Understanding the New York DWI PSI (Pre-Sentence Investigation)

There is not much written online concerning the process surrounding New York State's system of determining who receives a sentence of probation for a misdemeanor DWI. It is a mystery to many. I believe as a DWI defense lawyer that uncertainty is a nightmare for those going through this process. In this blog, and the next I hope to explain the procedure in simple terms.

First, the vast majority of DWI cases as well as other criminal cases in this state are negotiated with pleas. The cases that go to hearings and trials have issues that need to be addressed by either Judges and/or Juries.

If the case is resolved with a negotiated plea then the District Attorney may or may not agree (as part of the plea agreement) to waive a PSI (Pre-Sentence Investigation). What that means is that the District Attorney may or may not be seeking a term of Probation as part of the final sentencing of the Court. He may be seeking probation for your DWI because of the results of your drug/alcohol evaluation, the amount of your BAC (Blood Alcohol Concentration) at time of your arrest, a DWI involving (property or people) damages, prior criminal history, prior history of drugs and/or alcohol abuse, your age, and driving history.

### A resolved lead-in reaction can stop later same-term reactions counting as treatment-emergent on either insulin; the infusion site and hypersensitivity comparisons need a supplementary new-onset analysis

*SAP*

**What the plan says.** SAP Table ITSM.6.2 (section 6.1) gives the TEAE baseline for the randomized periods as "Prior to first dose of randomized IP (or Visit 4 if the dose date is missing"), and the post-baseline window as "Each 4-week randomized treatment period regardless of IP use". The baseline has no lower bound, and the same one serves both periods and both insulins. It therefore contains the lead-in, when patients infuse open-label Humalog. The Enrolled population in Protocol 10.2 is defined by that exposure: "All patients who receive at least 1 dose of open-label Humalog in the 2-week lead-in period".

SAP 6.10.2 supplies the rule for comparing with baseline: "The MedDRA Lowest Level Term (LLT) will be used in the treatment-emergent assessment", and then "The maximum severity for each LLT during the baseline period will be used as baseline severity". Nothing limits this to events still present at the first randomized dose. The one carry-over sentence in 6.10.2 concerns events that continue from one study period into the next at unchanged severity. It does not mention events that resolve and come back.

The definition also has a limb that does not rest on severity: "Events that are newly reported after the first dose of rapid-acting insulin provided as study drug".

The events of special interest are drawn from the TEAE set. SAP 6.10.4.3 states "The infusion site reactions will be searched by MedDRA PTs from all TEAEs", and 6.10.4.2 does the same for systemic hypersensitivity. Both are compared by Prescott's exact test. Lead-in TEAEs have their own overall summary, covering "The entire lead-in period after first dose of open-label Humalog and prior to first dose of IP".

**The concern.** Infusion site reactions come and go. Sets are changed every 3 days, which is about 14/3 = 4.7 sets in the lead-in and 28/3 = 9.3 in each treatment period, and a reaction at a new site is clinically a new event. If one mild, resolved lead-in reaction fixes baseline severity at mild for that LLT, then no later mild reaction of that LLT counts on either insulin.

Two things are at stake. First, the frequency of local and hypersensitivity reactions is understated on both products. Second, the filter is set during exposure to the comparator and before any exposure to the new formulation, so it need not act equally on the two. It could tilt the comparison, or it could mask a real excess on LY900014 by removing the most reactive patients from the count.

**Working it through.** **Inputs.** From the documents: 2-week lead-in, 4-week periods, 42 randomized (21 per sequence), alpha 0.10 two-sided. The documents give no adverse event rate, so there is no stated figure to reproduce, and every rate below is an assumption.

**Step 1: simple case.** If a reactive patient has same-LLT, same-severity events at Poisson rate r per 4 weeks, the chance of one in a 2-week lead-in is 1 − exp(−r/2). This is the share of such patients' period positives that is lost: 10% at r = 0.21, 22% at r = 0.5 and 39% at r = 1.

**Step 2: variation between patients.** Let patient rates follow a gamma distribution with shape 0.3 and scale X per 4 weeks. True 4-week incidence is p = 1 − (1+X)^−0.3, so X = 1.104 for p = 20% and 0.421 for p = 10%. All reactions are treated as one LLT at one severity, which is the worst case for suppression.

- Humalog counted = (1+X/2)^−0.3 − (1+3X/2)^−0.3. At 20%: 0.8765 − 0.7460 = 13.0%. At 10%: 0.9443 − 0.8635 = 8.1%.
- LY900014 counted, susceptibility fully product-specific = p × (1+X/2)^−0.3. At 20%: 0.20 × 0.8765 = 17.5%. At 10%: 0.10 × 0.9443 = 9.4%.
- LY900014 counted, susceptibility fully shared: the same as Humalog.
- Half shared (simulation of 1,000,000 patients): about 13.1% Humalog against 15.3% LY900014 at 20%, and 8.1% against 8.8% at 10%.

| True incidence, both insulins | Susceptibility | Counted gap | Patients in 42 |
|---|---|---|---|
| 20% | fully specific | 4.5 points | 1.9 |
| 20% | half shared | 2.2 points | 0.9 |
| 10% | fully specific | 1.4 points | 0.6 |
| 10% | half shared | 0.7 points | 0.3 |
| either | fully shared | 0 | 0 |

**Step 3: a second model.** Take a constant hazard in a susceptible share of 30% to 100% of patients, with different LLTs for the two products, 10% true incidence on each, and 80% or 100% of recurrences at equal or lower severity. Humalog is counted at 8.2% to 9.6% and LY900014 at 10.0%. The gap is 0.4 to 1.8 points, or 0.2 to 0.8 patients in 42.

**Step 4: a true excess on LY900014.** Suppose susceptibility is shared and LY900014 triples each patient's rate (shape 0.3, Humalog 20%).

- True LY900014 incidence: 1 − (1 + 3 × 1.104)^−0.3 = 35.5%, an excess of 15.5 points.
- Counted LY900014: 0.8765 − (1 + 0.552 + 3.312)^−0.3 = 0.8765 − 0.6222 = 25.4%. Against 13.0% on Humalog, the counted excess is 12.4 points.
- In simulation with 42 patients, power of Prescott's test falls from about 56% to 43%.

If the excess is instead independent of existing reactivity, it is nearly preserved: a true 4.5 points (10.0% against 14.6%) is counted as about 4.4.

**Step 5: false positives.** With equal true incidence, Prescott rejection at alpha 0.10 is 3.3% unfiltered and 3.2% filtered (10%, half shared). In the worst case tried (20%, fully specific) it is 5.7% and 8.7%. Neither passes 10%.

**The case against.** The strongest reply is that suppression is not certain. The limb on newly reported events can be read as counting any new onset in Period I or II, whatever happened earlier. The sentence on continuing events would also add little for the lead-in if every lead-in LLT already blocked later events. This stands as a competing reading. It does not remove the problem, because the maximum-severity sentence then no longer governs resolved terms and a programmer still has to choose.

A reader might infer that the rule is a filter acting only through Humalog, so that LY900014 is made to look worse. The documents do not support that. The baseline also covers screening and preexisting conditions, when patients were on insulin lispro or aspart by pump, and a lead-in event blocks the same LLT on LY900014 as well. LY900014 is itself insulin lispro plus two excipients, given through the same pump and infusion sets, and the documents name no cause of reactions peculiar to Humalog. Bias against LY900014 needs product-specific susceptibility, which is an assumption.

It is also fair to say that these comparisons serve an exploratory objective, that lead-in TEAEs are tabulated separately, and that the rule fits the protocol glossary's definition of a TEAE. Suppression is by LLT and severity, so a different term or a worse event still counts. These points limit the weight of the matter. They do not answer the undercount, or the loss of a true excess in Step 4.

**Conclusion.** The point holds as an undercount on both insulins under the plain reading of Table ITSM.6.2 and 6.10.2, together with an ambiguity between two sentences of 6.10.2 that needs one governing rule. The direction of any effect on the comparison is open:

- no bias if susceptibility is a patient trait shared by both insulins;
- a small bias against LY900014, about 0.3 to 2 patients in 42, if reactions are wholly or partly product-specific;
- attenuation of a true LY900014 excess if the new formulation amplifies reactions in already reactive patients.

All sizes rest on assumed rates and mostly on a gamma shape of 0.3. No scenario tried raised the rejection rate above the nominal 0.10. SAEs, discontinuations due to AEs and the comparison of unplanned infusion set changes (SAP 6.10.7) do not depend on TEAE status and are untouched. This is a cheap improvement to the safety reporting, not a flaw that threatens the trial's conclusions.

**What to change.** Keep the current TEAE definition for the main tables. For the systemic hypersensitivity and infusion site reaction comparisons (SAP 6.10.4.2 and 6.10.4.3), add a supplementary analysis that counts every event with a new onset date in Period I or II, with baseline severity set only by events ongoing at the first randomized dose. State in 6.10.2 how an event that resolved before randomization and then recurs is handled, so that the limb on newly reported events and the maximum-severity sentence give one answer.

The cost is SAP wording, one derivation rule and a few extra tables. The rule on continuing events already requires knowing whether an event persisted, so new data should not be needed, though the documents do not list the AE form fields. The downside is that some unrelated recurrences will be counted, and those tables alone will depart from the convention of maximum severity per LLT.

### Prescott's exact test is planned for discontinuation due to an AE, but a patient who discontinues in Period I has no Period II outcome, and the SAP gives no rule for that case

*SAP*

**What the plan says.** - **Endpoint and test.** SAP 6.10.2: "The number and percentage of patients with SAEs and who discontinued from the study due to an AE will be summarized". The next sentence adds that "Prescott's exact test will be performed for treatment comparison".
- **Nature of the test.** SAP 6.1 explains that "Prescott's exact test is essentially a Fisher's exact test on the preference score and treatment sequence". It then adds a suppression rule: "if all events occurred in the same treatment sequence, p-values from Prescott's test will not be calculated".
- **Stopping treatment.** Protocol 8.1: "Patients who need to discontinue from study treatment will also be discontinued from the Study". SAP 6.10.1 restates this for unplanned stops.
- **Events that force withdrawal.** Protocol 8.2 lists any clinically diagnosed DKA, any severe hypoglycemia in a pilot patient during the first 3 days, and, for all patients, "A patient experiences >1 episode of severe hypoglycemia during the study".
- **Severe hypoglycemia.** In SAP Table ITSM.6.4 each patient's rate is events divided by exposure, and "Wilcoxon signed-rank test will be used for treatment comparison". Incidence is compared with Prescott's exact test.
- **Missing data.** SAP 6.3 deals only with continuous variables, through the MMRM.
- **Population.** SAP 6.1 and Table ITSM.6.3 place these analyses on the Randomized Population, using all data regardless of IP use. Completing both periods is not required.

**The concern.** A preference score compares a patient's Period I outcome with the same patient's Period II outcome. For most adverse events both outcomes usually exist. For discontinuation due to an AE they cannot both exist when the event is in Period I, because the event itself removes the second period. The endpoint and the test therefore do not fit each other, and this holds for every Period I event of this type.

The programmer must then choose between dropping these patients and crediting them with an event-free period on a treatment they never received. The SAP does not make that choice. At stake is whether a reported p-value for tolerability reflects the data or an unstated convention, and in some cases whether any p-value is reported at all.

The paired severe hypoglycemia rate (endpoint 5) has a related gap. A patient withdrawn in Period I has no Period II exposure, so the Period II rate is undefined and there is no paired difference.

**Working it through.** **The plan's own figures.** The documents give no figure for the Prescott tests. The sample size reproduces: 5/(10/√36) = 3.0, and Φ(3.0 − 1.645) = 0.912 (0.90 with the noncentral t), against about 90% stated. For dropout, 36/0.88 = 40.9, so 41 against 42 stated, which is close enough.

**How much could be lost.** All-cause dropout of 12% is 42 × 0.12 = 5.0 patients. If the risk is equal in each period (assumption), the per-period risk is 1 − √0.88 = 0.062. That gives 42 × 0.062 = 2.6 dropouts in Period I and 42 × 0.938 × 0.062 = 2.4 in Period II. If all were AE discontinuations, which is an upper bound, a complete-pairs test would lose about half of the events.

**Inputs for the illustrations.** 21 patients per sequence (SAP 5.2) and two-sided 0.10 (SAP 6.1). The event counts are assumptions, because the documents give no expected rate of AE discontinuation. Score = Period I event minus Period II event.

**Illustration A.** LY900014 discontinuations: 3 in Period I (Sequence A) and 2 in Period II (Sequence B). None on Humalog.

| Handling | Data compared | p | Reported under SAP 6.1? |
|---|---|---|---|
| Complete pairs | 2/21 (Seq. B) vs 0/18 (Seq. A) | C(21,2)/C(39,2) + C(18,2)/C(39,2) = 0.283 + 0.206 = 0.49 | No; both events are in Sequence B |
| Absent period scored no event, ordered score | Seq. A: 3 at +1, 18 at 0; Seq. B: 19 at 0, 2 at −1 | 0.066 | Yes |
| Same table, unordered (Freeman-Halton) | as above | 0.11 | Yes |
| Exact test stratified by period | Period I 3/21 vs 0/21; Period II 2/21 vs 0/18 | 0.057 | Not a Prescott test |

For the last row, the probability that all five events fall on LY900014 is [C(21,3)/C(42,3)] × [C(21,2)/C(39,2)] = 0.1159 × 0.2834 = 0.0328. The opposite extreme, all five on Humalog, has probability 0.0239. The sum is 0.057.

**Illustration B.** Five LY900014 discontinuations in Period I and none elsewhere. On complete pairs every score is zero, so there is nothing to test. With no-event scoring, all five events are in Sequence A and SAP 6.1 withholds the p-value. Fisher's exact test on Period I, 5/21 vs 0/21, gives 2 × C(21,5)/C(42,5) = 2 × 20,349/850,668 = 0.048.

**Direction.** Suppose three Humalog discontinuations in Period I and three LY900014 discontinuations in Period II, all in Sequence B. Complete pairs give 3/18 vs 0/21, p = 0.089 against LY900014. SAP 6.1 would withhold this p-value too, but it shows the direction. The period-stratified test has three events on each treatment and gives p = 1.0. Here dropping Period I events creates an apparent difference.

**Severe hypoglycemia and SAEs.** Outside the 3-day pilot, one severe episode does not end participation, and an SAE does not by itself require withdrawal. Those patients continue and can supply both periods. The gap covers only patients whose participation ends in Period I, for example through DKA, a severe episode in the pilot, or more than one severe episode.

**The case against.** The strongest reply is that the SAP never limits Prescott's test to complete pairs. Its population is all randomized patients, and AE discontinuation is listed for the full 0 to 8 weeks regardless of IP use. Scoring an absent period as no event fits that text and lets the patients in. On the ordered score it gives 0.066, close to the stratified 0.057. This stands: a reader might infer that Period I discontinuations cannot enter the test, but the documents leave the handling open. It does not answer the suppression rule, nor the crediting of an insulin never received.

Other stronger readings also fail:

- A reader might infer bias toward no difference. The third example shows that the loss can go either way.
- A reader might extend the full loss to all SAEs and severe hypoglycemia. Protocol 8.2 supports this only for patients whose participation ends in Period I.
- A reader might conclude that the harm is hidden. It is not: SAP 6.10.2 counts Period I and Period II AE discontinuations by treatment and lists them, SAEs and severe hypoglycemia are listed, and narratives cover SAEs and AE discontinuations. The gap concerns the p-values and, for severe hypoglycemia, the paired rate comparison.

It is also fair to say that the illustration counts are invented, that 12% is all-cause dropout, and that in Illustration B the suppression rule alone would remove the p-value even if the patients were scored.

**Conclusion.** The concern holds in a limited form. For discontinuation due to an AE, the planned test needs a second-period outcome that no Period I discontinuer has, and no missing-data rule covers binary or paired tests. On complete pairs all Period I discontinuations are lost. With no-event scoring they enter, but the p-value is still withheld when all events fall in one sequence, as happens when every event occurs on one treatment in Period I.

For all New York State DWI Misdemeanors Probation Terms are for Three Years.
NOTE: Probation could be terminated early (less than a three year term) by your attorney filing a Motion with the Judge after a period of "good" probation. "Good" meaning a period of time in which you have no problems, no committed offenses, and/or crimes, involving the use of drugs, and/or alcohol.

A PSI is where you are interviewed by the Probation Department (usually of the County's Probation Office in the city in which you live) to determine an appropriate sentence for the crime being pled to. NOTE: If you are from Out of State, Probation can not be recommended by the department because it can not be transferred to another state or country so it unlikely that probation will be part of sentencing. Unfortunately, since the Judge and DA can not give a term of probation they may seek some jail time.